My 2012 Book Group List

 Well, do you?

Well, do you?

For the past several years, I have been part of a Book Group and I always look forward to the monthly meetings with these smart, funny, well-read (and Christian) women. Our book choices are eclectic, ranging from classics to  current NY Times bestsellers.

Here is what we read together in 2012, January to December, with brief comments from me:

Unbroken by Lauren Hillenbrand: In WWII, Louis Zamperini survived a plane crash in the Pacific and unspeakable torture. He is still alive. Read my blog review.

Kisses From Katie by Katie Davis: A huge, and deserved, 2012 success. Read my review.

Tolstoy & the Purple Chair by Nina Sankovitch:  After losing a beloved sister to cancer, Sankovitch decided to read a book a day for a year. How she navigated her grief through this extraordinary effort is both touching and inspiring. A great book for book lovers.

The Hunger Games by Suzanne Collins: I reviewed this also. Read it here.

The Wednesday Sisters by Meg Waite Clayton: Set in the 1950s and moving through the next few decades, the story follows a group of women who form a book club. Sticking together through triumph and loss – and women’s lib – they grow in the confidence to work on their dreams. Good chick lit.

Under Plum Lake by Lionel Davidson: A short, dreamy, visionary book unlike the British crime fiction Davidson was best known for. He said the story came to him suddenly and seamlessly. Suggested by an English teacher in our group who assigns this very vivid little book each year to her students.

House Rules by Jodi Picoult:  This ueber-creative writer takes on Asperberger’s Syndrome, which is similar to autism. Everyone should read a Picoult book at some time or other. This would be a good one.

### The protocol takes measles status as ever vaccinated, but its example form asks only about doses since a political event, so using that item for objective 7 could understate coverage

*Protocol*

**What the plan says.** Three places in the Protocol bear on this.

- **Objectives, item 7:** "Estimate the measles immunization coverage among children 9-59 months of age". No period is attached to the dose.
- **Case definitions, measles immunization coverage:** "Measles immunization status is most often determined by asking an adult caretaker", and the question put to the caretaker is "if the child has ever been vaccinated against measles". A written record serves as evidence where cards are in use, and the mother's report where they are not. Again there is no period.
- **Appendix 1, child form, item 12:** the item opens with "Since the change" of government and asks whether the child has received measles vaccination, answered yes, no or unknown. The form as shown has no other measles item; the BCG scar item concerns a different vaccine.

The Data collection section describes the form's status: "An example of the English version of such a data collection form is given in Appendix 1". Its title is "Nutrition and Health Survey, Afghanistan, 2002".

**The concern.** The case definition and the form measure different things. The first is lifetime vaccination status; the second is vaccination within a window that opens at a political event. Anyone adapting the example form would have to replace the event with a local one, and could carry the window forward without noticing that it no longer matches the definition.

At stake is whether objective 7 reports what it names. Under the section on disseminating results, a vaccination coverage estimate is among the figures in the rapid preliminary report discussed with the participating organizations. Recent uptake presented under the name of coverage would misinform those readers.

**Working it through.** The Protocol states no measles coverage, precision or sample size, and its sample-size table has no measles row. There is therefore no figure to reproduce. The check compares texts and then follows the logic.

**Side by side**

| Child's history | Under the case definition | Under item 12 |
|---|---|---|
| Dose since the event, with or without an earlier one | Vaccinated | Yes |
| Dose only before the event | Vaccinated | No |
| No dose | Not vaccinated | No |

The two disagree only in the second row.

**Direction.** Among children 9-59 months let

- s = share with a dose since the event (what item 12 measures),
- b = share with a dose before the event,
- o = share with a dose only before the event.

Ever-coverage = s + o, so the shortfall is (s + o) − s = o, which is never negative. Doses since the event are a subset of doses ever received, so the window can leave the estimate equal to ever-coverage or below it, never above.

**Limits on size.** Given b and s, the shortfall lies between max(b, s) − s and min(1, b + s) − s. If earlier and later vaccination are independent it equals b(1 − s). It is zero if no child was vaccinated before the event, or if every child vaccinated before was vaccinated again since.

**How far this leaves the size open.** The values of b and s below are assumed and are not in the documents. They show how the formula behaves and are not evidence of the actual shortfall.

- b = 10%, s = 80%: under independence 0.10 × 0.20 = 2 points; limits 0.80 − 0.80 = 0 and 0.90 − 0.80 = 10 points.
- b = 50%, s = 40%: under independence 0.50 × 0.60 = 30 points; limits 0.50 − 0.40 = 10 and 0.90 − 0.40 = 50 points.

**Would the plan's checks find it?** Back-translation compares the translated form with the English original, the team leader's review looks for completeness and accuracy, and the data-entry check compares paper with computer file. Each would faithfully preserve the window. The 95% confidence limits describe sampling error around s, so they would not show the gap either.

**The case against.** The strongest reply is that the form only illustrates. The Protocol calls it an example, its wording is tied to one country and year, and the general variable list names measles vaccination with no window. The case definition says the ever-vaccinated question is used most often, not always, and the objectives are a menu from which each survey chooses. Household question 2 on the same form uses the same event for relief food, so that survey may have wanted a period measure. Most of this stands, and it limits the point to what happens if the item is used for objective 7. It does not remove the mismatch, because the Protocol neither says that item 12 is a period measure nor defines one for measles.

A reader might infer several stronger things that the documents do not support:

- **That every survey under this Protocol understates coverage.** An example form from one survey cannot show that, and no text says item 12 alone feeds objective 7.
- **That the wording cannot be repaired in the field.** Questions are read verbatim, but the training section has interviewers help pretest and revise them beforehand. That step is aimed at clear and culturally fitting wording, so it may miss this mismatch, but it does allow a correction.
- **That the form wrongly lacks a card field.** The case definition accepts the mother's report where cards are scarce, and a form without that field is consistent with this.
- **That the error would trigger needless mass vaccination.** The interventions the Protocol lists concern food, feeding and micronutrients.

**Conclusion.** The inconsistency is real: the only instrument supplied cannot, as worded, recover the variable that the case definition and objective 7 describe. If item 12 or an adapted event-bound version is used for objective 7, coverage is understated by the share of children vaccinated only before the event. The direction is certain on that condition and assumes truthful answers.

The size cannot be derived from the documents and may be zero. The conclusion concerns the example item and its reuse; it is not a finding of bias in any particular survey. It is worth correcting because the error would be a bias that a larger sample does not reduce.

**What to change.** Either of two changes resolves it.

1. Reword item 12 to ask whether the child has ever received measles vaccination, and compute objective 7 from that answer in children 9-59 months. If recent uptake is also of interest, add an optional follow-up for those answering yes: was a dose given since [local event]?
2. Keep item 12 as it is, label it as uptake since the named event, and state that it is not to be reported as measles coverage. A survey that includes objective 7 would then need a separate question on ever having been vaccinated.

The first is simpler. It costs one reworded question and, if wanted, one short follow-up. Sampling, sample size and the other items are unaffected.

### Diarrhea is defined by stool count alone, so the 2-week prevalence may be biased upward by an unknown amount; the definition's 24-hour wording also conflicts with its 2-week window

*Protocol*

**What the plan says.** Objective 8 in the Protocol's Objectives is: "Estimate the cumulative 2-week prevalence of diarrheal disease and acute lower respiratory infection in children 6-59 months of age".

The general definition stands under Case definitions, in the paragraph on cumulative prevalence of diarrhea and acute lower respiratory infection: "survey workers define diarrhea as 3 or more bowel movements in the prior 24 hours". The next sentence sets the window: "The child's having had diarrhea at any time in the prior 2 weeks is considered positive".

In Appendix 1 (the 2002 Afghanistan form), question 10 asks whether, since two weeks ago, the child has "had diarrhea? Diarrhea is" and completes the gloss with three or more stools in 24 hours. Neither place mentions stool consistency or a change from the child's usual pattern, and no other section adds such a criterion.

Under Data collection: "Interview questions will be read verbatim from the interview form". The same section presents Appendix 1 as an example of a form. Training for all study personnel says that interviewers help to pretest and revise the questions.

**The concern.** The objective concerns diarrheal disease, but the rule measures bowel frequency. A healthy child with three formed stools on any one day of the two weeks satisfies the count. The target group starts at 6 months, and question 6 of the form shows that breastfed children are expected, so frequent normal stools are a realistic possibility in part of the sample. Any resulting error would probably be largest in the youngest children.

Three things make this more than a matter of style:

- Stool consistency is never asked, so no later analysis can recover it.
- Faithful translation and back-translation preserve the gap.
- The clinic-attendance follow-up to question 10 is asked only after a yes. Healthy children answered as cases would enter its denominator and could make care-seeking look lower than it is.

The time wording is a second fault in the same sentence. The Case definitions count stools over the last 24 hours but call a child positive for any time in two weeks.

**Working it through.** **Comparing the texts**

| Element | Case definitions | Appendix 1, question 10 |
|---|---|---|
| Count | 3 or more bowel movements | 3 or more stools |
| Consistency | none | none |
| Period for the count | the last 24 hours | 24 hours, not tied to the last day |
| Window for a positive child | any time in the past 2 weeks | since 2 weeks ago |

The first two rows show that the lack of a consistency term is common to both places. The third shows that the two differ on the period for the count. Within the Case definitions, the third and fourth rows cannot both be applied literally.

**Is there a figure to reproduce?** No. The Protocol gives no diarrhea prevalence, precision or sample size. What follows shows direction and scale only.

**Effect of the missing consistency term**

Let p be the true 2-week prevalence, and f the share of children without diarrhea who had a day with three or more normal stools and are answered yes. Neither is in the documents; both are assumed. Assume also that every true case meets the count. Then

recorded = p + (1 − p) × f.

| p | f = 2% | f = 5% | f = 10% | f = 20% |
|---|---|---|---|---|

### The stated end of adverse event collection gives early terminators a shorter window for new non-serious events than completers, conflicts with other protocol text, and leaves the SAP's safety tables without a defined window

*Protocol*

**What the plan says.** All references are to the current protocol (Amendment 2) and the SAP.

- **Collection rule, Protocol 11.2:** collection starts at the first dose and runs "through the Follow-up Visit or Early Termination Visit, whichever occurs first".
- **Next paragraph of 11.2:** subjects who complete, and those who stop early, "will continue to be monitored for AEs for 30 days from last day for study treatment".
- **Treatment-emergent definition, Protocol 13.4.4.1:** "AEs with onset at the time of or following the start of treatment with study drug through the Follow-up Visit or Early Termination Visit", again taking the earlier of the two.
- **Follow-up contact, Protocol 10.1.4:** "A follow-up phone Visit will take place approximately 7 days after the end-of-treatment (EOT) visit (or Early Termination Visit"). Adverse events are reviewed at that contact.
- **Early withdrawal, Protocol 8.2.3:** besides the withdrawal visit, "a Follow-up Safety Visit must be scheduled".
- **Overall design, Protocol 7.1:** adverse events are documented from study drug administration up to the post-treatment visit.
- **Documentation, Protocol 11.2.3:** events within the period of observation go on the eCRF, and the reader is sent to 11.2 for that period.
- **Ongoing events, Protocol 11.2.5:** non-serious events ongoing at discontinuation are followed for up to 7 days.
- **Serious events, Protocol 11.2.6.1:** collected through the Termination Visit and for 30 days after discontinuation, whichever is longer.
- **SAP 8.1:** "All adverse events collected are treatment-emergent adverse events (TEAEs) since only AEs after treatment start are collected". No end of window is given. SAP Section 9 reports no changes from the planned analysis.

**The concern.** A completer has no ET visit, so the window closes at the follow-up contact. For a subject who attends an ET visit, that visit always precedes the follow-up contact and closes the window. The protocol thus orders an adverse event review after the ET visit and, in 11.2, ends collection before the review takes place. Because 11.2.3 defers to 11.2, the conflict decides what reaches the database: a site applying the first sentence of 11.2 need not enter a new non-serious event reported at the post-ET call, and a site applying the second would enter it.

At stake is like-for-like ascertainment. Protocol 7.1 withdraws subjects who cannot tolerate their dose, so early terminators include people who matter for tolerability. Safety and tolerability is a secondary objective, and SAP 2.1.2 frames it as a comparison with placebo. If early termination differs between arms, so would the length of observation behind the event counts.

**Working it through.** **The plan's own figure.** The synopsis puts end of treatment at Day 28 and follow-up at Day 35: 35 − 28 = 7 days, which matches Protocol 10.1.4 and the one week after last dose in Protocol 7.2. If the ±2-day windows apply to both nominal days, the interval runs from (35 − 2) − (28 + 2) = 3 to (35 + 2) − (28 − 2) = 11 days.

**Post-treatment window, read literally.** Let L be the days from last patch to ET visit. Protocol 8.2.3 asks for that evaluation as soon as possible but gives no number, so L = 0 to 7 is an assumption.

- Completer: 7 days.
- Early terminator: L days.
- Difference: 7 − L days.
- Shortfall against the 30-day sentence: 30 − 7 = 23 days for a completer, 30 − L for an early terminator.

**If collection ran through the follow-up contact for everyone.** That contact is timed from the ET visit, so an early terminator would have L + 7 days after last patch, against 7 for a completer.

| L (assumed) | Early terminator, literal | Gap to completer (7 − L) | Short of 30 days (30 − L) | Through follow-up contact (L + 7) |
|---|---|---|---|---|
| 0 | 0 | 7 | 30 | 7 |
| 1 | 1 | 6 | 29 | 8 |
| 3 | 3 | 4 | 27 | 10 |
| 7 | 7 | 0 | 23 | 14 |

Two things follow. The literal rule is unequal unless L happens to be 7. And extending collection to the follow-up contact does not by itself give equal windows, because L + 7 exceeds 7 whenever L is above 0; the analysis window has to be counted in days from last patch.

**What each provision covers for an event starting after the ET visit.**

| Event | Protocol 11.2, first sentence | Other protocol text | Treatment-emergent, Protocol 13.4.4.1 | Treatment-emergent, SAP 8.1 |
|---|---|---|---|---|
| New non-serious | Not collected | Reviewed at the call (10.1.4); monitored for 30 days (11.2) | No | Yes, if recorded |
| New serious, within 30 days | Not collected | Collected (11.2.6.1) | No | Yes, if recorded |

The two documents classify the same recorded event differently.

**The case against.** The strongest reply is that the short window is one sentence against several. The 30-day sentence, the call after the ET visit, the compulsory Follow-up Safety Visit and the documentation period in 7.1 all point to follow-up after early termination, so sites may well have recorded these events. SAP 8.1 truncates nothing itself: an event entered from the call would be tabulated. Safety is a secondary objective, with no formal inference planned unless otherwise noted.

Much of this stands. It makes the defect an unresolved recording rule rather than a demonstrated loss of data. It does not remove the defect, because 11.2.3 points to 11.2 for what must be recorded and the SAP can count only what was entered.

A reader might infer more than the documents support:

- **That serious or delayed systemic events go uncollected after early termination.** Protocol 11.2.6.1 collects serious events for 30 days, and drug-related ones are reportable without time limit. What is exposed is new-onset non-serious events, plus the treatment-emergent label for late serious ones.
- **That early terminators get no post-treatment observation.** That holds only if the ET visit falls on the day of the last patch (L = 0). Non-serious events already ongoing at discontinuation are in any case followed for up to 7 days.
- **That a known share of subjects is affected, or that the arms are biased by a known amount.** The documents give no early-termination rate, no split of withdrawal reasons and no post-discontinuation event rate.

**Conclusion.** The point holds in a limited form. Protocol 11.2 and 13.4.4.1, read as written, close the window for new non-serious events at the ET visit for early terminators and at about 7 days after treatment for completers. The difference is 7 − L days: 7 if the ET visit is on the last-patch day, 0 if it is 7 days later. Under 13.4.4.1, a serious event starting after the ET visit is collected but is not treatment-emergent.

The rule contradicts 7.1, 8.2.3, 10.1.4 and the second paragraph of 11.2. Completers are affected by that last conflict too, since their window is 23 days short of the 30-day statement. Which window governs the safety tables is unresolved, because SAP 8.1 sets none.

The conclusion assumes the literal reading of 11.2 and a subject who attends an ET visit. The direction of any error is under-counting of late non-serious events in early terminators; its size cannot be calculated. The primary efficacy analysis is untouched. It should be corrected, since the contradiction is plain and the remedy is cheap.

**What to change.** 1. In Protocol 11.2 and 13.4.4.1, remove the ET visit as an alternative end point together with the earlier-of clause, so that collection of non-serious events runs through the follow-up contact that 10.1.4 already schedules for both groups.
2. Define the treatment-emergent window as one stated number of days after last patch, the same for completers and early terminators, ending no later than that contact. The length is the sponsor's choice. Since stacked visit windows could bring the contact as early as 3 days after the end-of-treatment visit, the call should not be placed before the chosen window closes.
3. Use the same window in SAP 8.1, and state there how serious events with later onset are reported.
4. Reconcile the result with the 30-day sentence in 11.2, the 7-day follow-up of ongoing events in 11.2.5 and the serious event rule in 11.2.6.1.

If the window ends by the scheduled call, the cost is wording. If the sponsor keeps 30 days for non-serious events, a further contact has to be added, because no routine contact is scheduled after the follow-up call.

The Soldier’s Wife by Margaret Leroy: Set in the occupied Channel Islands during WWII, a young wife struggles to raise her two girls while her husband is away fighting. Her relationship with a German officer is at the heart of this very human story. Similar in some ways to the excellent 2004 British television series, “Island at War.”

A Train in Winter by Caroline Moorehead: I saw this book in a catalog and broke a BG rule by suggesting it before I read it. The group agreed it sounded interesting: a story of the friendship of women in the French resistance during WWII. It is, in fact, a searing account of Birkenau and Auschwitz. Very tough reading, but the kind of book we should all get through once in awhile to remind us of the appalling sacrifices for freedom.

The Christmas Cantata by Mark Schweizer: We needed something light after “Train”, and this was a good choice. Set in St. Germaine, NC, it has the homey feel and small town drama of Jan Karon’s Mitford series. Lighthearted and warm, it’s a nice read.

So there it is, a fine sampling of good reading over the course of a year.  A Book Group encourages you to read outside your own box or literary tendencies, sample something new – and then get to express your opinion about it!

And people who love books are always good company.

Do you belong to a Book Group? If not, have you ever thought about starting one or joining one?


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